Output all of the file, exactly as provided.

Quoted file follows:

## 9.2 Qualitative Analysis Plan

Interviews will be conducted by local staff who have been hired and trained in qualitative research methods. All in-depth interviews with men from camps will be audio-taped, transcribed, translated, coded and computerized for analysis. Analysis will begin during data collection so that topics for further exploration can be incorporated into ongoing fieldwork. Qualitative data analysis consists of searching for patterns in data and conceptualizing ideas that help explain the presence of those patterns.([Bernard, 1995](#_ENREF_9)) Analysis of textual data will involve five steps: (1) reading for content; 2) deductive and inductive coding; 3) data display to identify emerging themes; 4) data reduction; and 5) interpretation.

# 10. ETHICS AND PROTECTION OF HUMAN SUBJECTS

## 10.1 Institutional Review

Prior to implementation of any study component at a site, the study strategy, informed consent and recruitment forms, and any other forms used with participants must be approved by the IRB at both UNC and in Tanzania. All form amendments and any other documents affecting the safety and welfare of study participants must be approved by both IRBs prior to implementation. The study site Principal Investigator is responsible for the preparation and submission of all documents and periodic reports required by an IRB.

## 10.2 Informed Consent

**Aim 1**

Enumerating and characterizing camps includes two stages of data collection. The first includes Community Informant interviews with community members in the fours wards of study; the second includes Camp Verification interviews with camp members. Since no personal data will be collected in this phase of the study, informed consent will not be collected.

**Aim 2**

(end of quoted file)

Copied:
## 9.2 Qualitative Analysis Plan

Interviews will be conducted by local staff who have been hired and trained in qualitative research methods. All in-depth interviews with men from camps will be audio-taped, transcribed, translated, coded and computerized for analysis. Analysis will begin during data collection so that topics for further exploration can be incorporated into ongoing fieldwork. Qualitative data analysis consists of searching for patterns in data and conceptualizing ideas that help explain the presence of those patterns.([Bernard, 1995](#_ENREF_9)) Analysis of textual data will involve five steps: (1) reading for content; 2) deductive and inductive coding; 3) data display to identify emerging themes; 4) data reduction; and 5) interpretation.

# 10. ETHICS AND PROTECTION OF HUMAN SUBJECTS

## 10.1 Institutional Review

Prior to implementation of any study component at a site, the study strategy, informed consent and recruitment forms, and any other forms used with participants must be approved by the IRB at both UNC and in Tanzania. All form amendments and any other documents affecting the safety and welfare of study participants must be approved by both IRBs prior to implementation. The study site Principal Investigator is responsible for the preparation and submission of all documents and periodic reports required by an IRB.

## 10.2 Informed Consent

**Aim 1**

Enumerating and characterizing camps includes two stages of data collection. The first includes Community Informant interviews with community members in the fours wards of study; the second includes Camp Verification interviews with camp members. Since no personal data will be collected in this phase of the study, informed consent will not be collected.

**Aim 2**